A free weekend with no plans, and keen to get some camping in before winter ended, I began planning an overnight trip into the hills on the bike. I saw a meetup request by somebody keen to camp and practice navigation out in the Cairngorms, and with the weather looking fairly benign, I decided to join forces rather than head off on my own.
We’d make our way from the car park at Glenmuick near Lochanagar, and head south and then east, across rough ground with no tracks, hopefully making it as far as Mount Keen.
We started off heading upstream alongside the Allt Darrarie.
A quick look back to a nice view in the glen below
The burn forks at a waterfall, the burn of mohamed on the left
We took the left fork and continued until the path fizzles out, down to a lightly trod mark in the grass which heads off south east towards Shielin of Mark bothy
As we’re heading east, we head off the path and begin to tramp up through the heather
A look back to Lochnagar just clear of cloud clover, before we continue the tramping
Reaching a gradually sloping plateau we see our first wildlife of the day, a large herd of maybe 50 deer 200m away. You barely notice them until they move or break the skyline
It’s tricky going, up and down, round about, as we picked a way through the peat hags, pools and channels. We flushed out the occasional mountain hare at close range, splendidly highlighted in their winter cloak, but with only a short zoom camera to hand no snaps acquired.
Our first navigational misjudgement had been slowly unfolding without us noticing: we’d picked a few barely prominent hilltops as the only features we could triangulate from in what is mostly flat or slightly curved land; one of these points which we thought was a mile or two away, was far more distant (and higher) – the hill we’d thought it was was in fact barely prominent, overlooked and had been travelled past; as more of the distant hill cleared the horizon and after travelling a few miles appeared barely closer, my hunch strengthened: this was in fact our distant target of Mount Keen and not an interim hill. We’d certainly entered some wild and featureless moor that was tricky to spot. Fortunately we’d still been heading in the right direction but it became apparent that we’d not made quick enough progress over the rough terrain and with our large overnight load, to make it up and down before nightfall.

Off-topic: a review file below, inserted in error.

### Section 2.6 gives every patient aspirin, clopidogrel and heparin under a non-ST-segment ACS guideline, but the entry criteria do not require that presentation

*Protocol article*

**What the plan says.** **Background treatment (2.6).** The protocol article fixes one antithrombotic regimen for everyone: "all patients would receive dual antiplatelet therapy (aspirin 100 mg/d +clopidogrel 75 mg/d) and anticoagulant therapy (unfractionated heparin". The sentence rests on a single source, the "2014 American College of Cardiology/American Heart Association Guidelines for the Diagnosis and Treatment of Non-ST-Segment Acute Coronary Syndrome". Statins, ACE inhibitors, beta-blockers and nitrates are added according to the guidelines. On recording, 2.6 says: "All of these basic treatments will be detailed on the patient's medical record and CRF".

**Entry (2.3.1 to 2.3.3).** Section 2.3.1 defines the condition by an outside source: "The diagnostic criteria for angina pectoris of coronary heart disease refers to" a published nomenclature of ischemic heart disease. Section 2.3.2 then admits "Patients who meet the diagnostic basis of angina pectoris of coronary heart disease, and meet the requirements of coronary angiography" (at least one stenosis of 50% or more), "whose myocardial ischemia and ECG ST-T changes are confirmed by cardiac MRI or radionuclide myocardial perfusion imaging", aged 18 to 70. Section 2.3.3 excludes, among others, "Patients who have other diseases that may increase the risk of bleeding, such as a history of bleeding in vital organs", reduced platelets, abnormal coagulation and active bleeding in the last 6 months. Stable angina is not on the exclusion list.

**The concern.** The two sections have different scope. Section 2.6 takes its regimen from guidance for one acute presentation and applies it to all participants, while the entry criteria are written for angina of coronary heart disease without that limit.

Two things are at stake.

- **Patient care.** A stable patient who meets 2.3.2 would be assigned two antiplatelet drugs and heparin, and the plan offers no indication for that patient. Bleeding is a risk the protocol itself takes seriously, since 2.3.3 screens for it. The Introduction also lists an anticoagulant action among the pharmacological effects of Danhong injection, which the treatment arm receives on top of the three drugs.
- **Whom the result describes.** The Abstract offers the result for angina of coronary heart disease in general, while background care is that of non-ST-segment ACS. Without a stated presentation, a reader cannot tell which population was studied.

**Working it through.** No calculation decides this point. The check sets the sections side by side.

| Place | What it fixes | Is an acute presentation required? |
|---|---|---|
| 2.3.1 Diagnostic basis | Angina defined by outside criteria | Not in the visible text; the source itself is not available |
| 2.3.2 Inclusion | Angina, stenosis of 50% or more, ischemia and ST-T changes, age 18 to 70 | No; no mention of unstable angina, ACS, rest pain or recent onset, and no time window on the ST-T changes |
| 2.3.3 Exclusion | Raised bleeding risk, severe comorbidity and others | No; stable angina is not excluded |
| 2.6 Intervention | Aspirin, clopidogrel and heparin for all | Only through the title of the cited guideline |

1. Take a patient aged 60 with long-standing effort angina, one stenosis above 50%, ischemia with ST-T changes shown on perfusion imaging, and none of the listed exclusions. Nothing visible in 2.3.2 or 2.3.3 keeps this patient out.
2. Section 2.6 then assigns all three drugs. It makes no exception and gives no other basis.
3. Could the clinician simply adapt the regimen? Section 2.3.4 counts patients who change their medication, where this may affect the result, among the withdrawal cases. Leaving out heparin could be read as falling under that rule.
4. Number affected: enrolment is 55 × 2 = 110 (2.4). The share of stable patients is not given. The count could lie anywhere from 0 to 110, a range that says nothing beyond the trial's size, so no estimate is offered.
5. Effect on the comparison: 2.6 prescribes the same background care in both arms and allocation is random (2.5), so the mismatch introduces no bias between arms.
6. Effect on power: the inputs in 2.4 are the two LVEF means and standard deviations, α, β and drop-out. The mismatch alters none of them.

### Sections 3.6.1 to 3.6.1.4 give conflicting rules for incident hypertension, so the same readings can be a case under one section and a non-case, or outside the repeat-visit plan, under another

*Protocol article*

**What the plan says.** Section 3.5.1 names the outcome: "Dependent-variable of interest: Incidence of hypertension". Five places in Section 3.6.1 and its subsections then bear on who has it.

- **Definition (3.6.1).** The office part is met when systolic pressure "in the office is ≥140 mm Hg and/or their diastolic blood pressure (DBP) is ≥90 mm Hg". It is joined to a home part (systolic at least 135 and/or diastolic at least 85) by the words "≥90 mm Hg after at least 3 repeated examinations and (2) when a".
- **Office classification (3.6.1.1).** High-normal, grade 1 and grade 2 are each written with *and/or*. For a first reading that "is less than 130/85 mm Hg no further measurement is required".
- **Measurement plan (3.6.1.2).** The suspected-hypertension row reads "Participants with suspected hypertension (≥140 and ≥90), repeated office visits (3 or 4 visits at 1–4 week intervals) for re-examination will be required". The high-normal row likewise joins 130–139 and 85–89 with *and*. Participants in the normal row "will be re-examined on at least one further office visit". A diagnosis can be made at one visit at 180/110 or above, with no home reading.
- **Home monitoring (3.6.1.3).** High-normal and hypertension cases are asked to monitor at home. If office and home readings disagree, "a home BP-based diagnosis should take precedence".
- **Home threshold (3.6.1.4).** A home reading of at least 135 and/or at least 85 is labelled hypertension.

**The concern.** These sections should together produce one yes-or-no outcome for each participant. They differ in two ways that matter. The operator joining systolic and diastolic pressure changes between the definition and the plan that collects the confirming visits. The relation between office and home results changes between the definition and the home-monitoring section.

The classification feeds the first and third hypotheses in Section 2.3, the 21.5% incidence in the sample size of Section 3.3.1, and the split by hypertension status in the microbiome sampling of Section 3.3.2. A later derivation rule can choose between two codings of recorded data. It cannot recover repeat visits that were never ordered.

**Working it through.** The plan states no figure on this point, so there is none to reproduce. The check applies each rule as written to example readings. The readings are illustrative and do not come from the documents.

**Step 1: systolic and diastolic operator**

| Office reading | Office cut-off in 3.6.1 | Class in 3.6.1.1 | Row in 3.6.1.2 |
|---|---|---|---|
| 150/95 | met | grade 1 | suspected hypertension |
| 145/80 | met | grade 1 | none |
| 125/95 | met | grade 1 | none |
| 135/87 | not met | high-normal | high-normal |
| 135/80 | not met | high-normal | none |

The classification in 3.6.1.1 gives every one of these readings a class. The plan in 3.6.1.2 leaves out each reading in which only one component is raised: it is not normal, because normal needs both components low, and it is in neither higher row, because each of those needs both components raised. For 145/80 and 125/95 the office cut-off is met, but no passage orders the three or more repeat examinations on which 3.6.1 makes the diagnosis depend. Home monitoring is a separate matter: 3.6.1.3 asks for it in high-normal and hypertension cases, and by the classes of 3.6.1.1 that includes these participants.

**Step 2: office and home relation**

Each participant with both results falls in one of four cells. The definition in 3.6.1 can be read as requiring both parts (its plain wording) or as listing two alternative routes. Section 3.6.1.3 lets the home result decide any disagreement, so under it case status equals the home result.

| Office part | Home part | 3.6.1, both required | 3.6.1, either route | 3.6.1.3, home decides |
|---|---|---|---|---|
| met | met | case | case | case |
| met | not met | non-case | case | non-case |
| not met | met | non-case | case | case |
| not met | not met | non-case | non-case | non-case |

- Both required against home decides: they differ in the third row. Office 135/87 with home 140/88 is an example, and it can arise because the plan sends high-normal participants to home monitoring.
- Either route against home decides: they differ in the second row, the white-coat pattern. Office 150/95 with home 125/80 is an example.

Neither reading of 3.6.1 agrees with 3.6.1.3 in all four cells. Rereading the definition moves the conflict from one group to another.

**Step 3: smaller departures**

A lunch break was taken and a plan B hatched: we’d continue forging east until we met the Water of Mark, then head down into it’s valley and head back towards the Shielin of Mark bothy, where we could retire if conditions deteriorated.
As we headed down the Burn of Fasheilach to the Mark, another large herd (same as last?) was seen.
Looking downstream to Craig Michael
We followed the river upstream. It’s mostly easy going with a good grassy verge and deer paths at the riverside. In places, the banks steepen into the water and a diversion is necessary up the steep sides grabbing on to the heather, a shame as this would hinder this route to 2 wheeled exploration
Eventually the valley flattens out, the river meanders, and there’s quite a lot of grassy flats to camp; albeit quite tussocky, and after the thaw of recent snow, today very damp n squishy.
Another herd of deer were displaced, this time a bit closer, as we ambled along.
With light fading fast, it was time to pitch tent. The wind had strengthened and I’d made the beginner error of forgetting extra guy ropes. The tussocky ground’s deep grassy layer resisted a solid penetration from my MSR Nook’s pegs, but fortunately I had a few cheapo ‘shepherd’s crooks’ that did better. Nonetheless, I wasn’t confident of the pitch as it rippled in the blustery wind. I went to bed and while reasonably warm, (vango venom 600 bag on a nordisk inflatable/primaloft mat) was surrounded by a roaring stramash of fabric that even my trusty wax earplugs couldn’t silence
Sure enough after a couple hours of stoically being buffeted around by the thrashing tent, it eventually collapsed and I was buried in nylon; I decided against an attempted salvage of the pitch and abandoned ship to find my colleague had already upped sticks. She had an ultra light tarp tent setup that I imagine must have been like being inside a crisp bag in a tumble dryer in these conditions. Kit was crammed into the rucksack and humphed into the bothy which had been fortunately empty.
The next day I pondered the lessons: make sure of a range of pegs and don’t forget ropes, give myself more daylight to scope a decent pitch, the nook’s flysheet rides high off the ground, leaving a big gap that strong wind gusts under: not the best choice for those conditions.
After repacking last night’s chaotically stuffed rucksack, it was off back down to Glen Muick.
A last look back at the humble abode for the evening
Back up over moorland wiggling past pools, muddy nooks and troughs
An old tree freed by flood from mud, from dark rest to sun blessed. In years to come, may succumb to the firm hand of a walker en route, to become soot in the stove of the bothy below
We picked up the faint path and followed it back down into the gully where we the blustery wind gave way to the roar of the waterfall
When it’s windy and one has a huge rucksack acting like a sail, need to keep a steady footing crossing wee bridges
Glen Muick came back into view
Almost back down out of the Allt Darrarie glen.
There’s some stones with painted numbers near the foot of it, not far from the ranger hut. wonder what they’re for?
Winter camp complete, a few useful lessons learned, and some new territory explored. Next time out in the tent will be into spring